A new study in rodents shows that two groups of nerve cells can act as “on-off switches” for males to mate and attack. These neurons seem to send signals between the two parts of the brain (the amygdala and the posterior or posterior part of the hypothalamus) to jointly regulate emotions including fear, anxiety, and aggression.
Led by researchers at New York University’s Grossman School of Medicine, this study showed that male mice had difficulty in intercourse during the experiment, which prevented a group of amygdala cells from communicating with the hypothalamus (MPN signaling cells). signal. On the contrary, when the same signal is enhanced, these animals are not only able to mate, but also repeatedly courting females that are unacceptable to females, which they usually cannot do.
Similarly, when the second cell population (VMHvl signaling cells) in the amygdala that also communicates with the hypothalamus is blocked, rodents attack unfamiliar males at half the frequency of the latter. When these same neurons are triggered, the mouse becomes abnormally aggressive, even attacking its female companions and familiar males.
Shan Gaolong, a postdoctoral researcher at New York University’s Langen School of Health and its Institute of Neuroscience, said: “Our findings provide new insights into the key role of the posterior amygdala in driving male sexual behaviors such as sexuality and aggressiveness.”
Past studies have shown the role of the amygdala in regulating social behavior, but until now, experts have not discovered its exact role in sexual behavior. Instead, the researchers focused on the hypothalamus, where both MPN and VMHvl structures are located, as a regulator of brain mating and fighting.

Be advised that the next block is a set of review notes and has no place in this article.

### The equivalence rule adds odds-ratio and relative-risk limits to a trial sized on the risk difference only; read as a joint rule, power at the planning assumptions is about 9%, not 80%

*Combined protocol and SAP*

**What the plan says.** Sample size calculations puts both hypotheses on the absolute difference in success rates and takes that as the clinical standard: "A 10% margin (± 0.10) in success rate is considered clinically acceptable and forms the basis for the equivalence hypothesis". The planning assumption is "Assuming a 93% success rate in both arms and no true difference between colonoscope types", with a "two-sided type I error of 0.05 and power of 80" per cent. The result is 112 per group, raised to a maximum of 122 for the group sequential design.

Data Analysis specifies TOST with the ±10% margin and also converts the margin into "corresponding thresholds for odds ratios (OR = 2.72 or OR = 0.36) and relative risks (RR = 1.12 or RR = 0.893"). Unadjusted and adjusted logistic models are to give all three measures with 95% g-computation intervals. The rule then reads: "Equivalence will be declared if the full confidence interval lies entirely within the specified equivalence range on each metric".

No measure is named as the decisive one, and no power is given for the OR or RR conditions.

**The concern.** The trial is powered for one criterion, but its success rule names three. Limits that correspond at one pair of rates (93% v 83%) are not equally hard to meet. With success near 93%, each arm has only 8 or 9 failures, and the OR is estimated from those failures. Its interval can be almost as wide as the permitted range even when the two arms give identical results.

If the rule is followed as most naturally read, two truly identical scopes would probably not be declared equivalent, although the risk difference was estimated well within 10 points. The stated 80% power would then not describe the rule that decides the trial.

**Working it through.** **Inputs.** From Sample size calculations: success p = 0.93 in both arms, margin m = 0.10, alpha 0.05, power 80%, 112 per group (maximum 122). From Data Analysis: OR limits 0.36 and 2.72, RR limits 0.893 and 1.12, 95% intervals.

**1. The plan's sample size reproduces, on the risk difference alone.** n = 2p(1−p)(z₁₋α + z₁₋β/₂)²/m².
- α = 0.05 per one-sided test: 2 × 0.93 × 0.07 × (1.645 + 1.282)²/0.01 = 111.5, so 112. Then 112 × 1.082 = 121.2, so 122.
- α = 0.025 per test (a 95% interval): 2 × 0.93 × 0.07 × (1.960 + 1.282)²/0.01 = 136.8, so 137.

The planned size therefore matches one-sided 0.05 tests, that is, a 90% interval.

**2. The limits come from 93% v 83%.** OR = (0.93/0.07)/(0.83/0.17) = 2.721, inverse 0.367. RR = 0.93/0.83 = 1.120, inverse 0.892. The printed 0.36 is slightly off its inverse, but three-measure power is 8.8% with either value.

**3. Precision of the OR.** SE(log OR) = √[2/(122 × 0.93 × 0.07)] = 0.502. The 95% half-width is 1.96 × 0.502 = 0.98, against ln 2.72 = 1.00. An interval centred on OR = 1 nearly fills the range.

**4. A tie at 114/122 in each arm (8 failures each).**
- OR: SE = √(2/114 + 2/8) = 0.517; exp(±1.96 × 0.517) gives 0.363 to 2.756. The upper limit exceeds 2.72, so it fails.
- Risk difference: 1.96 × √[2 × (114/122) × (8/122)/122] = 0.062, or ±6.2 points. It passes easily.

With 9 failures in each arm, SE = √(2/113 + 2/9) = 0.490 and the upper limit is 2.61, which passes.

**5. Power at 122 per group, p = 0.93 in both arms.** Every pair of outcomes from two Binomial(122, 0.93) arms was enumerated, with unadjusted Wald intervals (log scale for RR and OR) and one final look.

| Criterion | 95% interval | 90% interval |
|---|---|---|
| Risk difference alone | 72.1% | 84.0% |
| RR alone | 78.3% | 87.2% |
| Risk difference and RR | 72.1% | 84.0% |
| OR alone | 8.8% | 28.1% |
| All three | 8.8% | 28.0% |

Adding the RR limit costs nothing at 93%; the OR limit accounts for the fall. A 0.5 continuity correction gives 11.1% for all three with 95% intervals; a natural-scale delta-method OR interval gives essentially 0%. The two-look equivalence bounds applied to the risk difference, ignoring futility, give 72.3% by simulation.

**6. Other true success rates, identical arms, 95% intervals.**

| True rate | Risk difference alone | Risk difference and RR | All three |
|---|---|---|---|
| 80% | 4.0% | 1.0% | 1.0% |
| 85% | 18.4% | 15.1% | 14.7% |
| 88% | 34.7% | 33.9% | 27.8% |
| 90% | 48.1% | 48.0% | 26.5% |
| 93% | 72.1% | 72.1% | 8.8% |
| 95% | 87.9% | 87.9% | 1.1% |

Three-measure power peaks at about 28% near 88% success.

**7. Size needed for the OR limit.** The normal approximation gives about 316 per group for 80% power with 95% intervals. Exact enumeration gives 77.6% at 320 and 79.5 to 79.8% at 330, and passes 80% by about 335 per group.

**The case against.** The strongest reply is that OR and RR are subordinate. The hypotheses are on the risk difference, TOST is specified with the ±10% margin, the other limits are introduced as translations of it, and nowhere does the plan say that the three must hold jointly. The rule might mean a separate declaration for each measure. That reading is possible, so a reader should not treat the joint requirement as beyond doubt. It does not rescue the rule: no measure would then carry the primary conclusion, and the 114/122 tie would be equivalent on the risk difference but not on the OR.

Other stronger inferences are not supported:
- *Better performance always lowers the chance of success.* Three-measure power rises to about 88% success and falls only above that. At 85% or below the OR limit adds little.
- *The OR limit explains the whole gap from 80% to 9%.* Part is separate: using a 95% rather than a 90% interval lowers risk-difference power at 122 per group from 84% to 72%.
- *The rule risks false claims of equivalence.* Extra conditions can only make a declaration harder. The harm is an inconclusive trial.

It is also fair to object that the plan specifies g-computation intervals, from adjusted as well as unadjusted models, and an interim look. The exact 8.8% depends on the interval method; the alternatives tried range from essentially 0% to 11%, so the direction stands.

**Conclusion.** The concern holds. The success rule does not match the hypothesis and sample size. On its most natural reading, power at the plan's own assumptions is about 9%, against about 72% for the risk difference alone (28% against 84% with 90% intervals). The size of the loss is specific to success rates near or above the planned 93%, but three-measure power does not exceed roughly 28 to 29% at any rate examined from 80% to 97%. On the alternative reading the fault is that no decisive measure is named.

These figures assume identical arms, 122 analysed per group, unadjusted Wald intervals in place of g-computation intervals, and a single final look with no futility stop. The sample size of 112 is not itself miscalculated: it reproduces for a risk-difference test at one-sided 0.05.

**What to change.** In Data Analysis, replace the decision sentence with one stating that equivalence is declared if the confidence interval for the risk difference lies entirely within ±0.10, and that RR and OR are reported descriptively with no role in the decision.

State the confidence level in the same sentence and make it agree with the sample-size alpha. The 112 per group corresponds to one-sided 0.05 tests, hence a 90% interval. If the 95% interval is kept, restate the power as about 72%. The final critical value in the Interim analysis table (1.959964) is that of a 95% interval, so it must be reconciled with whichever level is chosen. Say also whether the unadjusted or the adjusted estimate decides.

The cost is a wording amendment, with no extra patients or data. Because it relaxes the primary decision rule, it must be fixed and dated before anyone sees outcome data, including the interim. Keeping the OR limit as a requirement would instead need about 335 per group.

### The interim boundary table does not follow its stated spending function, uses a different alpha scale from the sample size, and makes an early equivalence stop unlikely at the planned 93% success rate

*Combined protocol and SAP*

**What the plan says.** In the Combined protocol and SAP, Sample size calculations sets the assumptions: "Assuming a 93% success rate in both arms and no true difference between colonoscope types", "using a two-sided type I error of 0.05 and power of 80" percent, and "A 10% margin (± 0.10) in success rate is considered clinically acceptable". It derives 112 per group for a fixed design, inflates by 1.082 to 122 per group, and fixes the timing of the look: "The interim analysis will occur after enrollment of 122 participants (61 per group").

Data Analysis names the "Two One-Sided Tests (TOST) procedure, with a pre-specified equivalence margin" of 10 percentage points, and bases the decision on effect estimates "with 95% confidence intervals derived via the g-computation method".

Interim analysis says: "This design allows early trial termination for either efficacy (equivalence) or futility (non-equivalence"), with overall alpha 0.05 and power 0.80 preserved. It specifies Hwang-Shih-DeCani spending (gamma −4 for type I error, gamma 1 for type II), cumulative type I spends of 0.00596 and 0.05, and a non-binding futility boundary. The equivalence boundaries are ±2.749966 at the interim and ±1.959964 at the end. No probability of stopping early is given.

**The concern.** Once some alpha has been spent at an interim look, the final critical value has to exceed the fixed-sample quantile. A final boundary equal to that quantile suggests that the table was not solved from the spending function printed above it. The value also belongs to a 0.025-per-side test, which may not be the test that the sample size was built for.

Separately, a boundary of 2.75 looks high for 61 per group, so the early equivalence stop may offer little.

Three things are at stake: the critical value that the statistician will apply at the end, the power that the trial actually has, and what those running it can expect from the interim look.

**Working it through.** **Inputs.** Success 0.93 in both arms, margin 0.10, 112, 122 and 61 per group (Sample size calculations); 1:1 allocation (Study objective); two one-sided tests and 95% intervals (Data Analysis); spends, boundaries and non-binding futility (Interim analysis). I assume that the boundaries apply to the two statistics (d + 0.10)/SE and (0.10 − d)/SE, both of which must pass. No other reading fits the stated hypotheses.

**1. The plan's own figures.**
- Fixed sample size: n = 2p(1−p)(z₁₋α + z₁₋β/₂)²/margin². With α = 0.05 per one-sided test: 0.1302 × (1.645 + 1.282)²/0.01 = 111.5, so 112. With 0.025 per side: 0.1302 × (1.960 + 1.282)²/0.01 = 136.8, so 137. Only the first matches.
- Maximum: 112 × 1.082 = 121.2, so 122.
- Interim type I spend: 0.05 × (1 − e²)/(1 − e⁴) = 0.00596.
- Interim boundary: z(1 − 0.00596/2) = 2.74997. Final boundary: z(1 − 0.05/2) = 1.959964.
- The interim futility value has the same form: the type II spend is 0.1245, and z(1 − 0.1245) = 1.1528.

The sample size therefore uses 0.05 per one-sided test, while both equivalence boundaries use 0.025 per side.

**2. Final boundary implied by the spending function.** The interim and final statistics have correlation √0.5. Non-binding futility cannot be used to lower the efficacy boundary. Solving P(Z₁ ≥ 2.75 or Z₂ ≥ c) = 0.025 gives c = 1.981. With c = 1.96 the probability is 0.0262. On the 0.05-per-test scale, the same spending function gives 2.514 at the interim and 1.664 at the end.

The new survey will be published online in the magazine on July 27 Natural NeuroscienceDr. Yamaguchi said that it was the first tissue to discover two different sets of cells that facilitate communication between the posterior amygdala and the responsible and aggressive part of the hypothalamus. He added that this also provides key evidence that the posterior part of the amygdala has a “huge” effect on social behavior.
In this study, the researchers observed the brain cell activity of more than 100 male mice that were mounted and fighting. The authors measured the frequency with which nerve cells naturally emit signals in animals throughout the day. They found that MPN signaling cells are most active during sex, while VMHvl signaling cells are most active when confronted with other males. Then, for each of these two cell groups, the researchers inhibited or activated neurons and observed how often the mice tried to partner with their partners or attack strange males placed in their enclosures.
Dr. Dayu Lin, associate professor and senior researcher at New York University Langen and its Institute of Neuroscience, said: “Our new understanding of which cells trigger sexual and aggressive behaviors will help us choose when designing future psychiatric treatments. A better brain target.”
Lin still warns that much of the structure of the amygdala is still poorly understood, and researchers still need to determine how these findings translate into the human brain. Her team also plans to study the interaction of two sets of nerve cells in the brains of female rodents.
The research was funded by R01MH101377, R21MH105774, R01HD092596 and U19NS107616 from the National Institutes of Health.
In addition to Yamaguchi and Lin, the other NYU Langone researchers involved in this study are Dr. Wei Dongyu; Soomin Song, Ph.D; and Dr. Nicolas Tritsch. Dr. Byungkook Lim of the University of California, San Diego provided support from other researchers.
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